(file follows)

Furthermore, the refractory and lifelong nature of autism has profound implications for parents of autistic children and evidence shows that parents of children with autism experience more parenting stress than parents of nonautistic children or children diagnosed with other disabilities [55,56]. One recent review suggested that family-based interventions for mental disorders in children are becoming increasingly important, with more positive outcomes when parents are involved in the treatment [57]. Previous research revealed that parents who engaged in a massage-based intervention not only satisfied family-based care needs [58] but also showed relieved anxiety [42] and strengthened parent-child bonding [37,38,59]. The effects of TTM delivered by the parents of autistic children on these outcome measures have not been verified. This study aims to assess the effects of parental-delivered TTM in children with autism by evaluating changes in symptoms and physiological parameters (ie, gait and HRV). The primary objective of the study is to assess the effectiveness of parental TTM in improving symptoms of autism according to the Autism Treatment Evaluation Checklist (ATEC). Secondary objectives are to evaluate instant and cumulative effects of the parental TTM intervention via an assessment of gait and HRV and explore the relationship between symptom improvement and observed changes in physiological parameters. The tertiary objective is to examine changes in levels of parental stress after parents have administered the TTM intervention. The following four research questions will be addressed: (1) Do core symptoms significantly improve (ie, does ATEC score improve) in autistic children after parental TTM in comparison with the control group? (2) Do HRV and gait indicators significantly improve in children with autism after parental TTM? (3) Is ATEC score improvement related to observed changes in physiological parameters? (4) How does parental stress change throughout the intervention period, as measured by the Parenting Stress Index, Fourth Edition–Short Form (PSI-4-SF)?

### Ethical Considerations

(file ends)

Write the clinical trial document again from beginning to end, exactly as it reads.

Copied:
Furthermore, the refractory and lifelong nature of autism has profound implications for parents of autistic children and evidence shows that parents of children with autism experience more parenting stress than parents of nonautistic children or children diagnosed with other disabilities [55,56]. One recent review suggested that family-based interventions for mental disorders in children are becoming increasingly important, with more positive outcomes when parents are involved in the treatment [57]. Previous research revealed that parents who engaged in a massage-based intervention not only satisfied family-based care needs [58] but also showed relieved anxiety [42] and strengthened parent-child bonding [37,38,59]. The effects of TTM delivered by the parents of autistic children on these outcome measures have not been verified. This study aims to assess the effects of parental-delivered TTM in children with autism by evaluating changes in symptoms and physiological parameters (ie, gait and HRV). The primary objective of the study is to assess the effectiveness of parental TTM in improving symptoms of autism according to the Autism Treatment Evaluation Checklist (ATEC). Secondary objectives are to evaluate instant and cumulative effects of the parental TTM intervention via an assessment of gait and HRV and explore the relationship between symptom improvement and observed changes in physiological parameters. The tertiary objective is to examine changes in levels of parental stress after parents have administered the TTM intervention. The following four research questions will be addressed: (1) Do core symptoms significantly improve (ie, does ATEC score improve) in autistic children after parental TTM in comparison with the control group? (2) Do HRV and gait indicators significantly improve in children with autism after parental TTM? (3) Is ATEC score improvement related to observed changes in physiological parameters? (4) How does parental stress change throughout the intervention period, as measured by the Parenting Stress Index, Fourth Edition–Short Form (PSI-4-SF)?

### Ethical Considerations